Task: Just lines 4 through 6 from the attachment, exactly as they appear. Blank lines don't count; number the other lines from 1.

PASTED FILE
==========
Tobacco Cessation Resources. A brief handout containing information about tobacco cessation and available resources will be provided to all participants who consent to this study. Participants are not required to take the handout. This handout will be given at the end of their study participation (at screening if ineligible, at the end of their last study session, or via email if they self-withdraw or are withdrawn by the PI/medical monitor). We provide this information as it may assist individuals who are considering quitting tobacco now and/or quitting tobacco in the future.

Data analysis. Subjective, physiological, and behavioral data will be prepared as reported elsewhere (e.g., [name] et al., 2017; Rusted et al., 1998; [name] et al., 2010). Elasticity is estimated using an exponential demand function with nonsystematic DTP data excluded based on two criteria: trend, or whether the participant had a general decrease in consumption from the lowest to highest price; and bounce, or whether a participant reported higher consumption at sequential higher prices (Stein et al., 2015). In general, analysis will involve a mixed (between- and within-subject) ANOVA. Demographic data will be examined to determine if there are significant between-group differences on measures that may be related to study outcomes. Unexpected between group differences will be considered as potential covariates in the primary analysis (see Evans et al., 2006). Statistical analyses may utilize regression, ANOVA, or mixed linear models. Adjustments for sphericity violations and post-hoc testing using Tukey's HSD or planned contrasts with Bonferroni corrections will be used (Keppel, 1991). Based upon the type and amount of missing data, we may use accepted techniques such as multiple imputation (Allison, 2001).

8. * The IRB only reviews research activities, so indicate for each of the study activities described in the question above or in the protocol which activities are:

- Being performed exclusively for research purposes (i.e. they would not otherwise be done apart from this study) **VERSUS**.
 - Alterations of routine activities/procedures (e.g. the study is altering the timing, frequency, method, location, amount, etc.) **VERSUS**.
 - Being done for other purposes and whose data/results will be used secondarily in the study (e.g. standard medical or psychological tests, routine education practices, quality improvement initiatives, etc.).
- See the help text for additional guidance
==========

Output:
- Being performed exclusively for research purposes (i.e. they would not otherwise be done apart from this study) **VERSUS**.
 - Alterations of routine activities/procedures (e.g. the study is altering the timing, frequency, method, location, amount, etc.) **VERSUS**.
 - Being done for other purposes and whose data/results will be used secondarily in the study (e.g. standard medical or psychological tests, routine education practices, quality improvement initiatives, etc.).